We welcome Saifedean Ammous to PULSE. Saif occasionally blogs at The Saif House and is a busy scholar and keen football aficionado.
The real problem with Obama’s speech, simply, is that everyone is talking about it.
The PR geniuses who ran the greatest presidential campaign since FDR seem to have now been handed the reins of Obama’s foreign policy. PR campaigners are an improvement over the warmongers of the Bush Administration, but that, obviously, is not saying much.
For almost a month, everyone everywhere has been talking about Obama’s speech in Cairo as if it actually matters for anything. Obama’s PR/Foreign Policy team have built it up to be such a giant spectacle that people seem to have forgotten that at the end of the day, it is nothing but a speech by a man who has given several hundred speeches over the last two years. It is a collection of sounds coming out of a man’s mouth. It matters for nothing. He said nothing new, added nothing new, and affected nothing real in any real way.
If there was anything important in this speech, he could have announced it at any point in the last few weeks of build-up and gotten it over with. But creating this giant spectacle turned this speech into a global quasi-religious interpretation-fest where everyone and their dog analyzed, with ridiculous detail, every last word Obama said, how he said it, and how he looked when he said it.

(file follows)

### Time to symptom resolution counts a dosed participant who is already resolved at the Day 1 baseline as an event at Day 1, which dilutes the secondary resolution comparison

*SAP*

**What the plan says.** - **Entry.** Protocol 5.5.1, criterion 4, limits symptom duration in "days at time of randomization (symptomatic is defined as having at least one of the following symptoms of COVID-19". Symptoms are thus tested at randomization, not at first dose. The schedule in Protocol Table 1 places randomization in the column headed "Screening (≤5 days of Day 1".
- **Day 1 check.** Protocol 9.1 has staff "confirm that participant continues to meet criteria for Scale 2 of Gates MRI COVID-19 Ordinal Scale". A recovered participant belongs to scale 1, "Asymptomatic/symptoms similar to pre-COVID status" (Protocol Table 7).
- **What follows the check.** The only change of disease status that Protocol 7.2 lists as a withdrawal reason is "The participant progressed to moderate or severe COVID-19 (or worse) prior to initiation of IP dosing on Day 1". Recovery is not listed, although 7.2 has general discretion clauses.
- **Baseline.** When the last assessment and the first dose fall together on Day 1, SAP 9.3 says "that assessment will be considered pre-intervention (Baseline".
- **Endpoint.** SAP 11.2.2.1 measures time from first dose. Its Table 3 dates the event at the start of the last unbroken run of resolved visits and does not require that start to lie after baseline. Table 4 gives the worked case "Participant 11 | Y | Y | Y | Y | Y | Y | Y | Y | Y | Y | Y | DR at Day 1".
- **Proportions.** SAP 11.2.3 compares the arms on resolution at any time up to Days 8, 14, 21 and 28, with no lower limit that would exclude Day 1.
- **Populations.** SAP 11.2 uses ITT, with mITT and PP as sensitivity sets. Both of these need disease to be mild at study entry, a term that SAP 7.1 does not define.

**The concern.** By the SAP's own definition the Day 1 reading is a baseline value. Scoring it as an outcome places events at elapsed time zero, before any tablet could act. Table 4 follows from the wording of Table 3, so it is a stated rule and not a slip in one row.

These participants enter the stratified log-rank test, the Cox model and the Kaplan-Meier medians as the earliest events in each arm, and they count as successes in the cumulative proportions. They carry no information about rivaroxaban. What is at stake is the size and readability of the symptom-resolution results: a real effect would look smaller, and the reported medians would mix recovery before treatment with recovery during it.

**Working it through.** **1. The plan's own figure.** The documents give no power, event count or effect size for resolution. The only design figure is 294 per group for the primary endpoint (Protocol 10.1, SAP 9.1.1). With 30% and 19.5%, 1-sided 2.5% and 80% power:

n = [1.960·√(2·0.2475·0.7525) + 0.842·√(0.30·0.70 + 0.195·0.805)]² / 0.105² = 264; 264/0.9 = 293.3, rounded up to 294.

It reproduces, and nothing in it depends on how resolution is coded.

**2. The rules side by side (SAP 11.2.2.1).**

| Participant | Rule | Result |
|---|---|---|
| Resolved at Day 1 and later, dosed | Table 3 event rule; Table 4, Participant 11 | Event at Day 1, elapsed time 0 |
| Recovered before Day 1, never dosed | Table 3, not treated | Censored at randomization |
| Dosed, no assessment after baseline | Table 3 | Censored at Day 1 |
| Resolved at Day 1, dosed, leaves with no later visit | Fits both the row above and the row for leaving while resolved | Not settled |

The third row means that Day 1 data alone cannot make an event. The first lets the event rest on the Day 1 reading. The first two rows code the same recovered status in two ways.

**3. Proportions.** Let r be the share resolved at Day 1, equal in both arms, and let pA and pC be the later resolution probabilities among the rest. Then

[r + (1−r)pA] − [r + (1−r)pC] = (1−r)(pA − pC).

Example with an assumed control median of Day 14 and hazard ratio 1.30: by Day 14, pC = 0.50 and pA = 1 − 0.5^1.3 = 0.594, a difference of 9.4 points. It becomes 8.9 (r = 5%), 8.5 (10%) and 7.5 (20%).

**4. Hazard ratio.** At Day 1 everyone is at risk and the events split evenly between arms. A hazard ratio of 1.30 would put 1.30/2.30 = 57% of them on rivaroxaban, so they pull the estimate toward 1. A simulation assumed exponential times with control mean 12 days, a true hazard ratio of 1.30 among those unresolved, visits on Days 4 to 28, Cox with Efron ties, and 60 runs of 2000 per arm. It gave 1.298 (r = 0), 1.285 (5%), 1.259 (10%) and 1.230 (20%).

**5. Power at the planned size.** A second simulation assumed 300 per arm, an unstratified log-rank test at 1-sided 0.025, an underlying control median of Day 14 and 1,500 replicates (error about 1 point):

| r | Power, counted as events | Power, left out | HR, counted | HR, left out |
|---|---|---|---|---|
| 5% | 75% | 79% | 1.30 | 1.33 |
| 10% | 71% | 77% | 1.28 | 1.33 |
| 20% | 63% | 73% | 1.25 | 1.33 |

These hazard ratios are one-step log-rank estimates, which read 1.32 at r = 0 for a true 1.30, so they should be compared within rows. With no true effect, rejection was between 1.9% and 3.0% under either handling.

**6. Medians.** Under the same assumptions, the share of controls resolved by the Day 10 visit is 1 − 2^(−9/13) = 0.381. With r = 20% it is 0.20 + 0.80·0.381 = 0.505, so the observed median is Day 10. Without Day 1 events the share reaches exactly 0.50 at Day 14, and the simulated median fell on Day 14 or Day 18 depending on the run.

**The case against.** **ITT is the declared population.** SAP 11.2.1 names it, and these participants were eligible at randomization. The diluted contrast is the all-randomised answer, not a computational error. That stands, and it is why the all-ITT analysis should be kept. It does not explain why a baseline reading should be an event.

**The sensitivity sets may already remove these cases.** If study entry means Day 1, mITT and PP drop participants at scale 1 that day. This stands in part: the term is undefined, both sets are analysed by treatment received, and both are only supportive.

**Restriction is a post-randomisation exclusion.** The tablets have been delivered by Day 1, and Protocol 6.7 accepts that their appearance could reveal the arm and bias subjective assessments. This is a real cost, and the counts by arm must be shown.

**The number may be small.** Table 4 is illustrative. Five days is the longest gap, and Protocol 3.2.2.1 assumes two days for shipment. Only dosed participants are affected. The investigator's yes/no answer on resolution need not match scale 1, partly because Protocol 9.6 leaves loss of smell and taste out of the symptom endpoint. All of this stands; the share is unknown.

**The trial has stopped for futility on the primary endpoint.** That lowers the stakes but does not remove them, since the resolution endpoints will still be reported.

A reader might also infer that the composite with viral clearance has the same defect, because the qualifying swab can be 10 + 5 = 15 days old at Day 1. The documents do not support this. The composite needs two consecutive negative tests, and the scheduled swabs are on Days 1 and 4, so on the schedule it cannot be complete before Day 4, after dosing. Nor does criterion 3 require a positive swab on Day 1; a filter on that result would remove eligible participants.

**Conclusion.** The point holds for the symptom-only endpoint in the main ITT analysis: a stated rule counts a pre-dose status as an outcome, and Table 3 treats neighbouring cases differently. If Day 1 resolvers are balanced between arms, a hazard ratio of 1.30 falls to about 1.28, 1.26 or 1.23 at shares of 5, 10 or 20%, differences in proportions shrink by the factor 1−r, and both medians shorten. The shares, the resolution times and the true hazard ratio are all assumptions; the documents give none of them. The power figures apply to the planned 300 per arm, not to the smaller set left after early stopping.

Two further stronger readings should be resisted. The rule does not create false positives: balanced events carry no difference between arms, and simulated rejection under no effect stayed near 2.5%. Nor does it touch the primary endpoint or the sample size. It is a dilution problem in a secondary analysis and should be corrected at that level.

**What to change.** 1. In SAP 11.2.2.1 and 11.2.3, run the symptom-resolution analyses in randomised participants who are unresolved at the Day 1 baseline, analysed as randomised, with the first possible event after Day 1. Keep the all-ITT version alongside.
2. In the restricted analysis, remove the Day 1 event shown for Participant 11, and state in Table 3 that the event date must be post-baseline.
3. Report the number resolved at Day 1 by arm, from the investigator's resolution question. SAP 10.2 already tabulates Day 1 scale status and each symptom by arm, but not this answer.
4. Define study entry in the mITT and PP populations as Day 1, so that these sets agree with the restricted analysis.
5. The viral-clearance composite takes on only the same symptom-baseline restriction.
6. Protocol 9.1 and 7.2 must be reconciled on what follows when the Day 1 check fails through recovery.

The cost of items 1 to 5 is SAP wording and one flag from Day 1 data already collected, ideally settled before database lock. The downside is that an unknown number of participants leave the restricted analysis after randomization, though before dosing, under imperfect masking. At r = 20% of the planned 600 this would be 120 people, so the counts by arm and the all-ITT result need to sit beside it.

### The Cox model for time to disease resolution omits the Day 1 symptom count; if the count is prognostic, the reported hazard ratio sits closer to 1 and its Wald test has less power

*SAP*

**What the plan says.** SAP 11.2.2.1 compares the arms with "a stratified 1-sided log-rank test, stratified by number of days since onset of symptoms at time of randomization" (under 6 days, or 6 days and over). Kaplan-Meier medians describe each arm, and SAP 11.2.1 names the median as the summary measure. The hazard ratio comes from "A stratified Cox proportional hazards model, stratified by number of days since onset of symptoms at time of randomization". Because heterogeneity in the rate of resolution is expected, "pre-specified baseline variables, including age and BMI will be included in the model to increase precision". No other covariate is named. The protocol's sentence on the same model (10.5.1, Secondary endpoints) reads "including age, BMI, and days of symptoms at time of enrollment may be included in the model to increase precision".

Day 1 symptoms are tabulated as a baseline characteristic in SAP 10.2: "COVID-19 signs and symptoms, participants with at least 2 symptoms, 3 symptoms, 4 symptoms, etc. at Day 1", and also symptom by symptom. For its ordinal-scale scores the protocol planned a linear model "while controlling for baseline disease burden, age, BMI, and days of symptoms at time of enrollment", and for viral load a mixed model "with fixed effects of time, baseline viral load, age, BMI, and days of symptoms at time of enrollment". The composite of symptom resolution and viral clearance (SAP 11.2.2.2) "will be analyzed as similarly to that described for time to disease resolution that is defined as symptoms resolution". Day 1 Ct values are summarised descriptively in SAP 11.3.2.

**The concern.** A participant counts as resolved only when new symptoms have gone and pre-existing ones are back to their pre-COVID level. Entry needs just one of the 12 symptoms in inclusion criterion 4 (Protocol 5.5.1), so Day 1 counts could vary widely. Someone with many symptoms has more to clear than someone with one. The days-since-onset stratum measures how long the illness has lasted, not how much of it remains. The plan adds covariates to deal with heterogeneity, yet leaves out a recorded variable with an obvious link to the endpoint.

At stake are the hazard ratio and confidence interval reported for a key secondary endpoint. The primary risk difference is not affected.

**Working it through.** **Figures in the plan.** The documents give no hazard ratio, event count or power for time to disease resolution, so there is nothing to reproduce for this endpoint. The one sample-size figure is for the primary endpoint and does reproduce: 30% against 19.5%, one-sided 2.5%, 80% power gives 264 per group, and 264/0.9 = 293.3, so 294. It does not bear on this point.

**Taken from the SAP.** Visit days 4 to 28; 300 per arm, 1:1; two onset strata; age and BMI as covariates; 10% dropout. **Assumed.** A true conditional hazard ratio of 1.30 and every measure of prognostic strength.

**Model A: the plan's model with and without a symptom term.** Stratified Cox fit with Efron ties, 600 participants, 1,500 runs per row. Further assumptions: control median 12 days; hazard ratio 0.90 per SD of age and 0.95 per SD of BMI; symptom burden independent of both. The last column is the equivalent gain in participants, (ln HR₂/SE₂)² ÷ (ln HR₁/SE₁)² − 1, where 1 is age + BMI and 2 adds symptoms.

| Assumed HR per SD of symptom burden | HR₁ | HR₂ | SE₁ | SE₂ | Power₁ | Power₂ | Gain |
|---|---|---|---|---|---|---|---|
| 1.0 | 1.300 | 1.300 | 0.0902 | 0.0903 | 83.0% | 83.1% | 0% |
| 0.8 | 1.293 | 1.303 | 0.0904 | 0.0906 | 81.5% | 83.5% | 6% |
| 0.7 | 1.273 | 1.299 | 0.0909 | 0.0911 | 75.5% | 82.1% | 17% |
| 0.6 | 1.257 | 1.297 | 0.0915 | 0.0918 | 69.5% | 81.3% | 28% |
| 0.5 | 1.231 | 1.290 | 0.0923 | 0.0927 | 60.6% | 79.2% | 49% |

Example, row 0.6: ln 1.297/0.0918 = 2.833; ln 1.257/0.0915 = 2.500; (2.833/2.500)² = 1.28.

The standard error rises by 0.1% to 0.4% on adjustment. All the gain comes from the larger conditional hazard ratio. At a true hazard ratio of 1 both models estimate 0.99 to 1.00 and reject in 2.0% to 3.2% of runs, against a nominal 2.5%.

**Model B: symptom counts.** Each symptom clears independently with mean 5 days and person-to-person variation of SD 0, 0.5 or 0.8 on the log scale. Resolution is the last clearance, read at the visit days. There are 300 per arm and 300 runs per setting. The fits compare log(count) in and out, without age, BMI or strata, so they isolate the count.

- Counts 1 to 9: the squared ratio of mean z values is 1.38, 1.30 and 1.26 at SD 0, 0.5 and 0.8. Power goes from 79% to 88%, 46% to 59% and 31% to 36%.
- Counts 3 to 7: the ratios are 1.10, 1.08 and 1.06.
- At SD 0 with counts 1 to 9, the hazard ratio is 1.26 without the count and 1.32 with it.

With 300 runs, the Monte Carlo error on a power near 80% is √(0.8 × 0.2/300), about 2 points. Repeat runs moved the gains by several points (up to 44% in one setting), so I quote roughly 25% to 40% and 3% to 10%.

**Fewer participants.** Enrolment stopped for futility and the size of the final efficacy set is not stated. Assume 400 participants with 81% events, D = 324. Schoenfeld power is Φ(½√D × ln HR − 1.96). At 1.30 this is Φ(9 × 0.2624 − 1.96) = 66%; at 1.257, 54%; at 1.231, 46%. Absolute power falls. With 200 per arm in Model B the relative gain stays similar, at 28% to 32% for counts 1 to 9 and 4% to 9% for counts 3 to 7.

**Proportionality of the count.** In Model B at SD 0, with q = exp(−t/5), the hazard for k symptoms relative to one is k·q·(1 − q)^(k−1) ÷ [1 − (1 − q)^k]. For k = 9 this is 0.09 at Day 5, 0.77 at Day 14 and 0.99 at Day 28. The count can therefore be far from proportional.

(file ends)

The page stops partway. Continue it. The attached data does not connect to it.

So we now know what Obama’s new foreign policy is going to be: talk, speeches, platitudes, oratory and rhetoric. The good news, as Churchill would have it, is that “to jaw-jaw is always better than to war-war”. I’d gladly sit through 12 Obama speeches a day over one of Bush’s wars. The bad news, however, is that this jaw-jaw-fest has very sneakily turned everyone’s attention from what the US Government does, to what its talismanic leader says. There is no better recipe for stalling, doing nothing and maintaining the status quo.
Obama has not changed anything from Bush’s policy on Iraq. His policy on Afghanistan and Pakistan may well be even worse than that of Bush. There can hardly be any cause for optimism over Iran with Dennis Ross in charge of that file, issuing ultimatums and bringing his unique brand of warmongering-masquerading-as-peacemaking to dealing with Iran. And, aside from a few bits of jaw-jawing about settlements, Obama has not offered anything concrete about what he plans to do about the fanatic Israeli regime that continues its mass murder, land-theft and persecution of the Palestinians, or about his government’s relentless economic, military and diplomatic support for that regime.
A charitable interpretation might hold that Obama really does seek to bring about real change on all these issues, and is biding his time with speeches and friendly gestures to set the stage for this change. But the reality on the ground, unfortunately, speaks louder than any words. Churchill’s quip might not apply here since, after all, the war-warring continues regardless of the jaw-jawing. Worse, the excessive fixation on speeches is helping distract everyone’s attention from the real problems of unending war.
I would love for nothing more than my skepticism to be misplaced.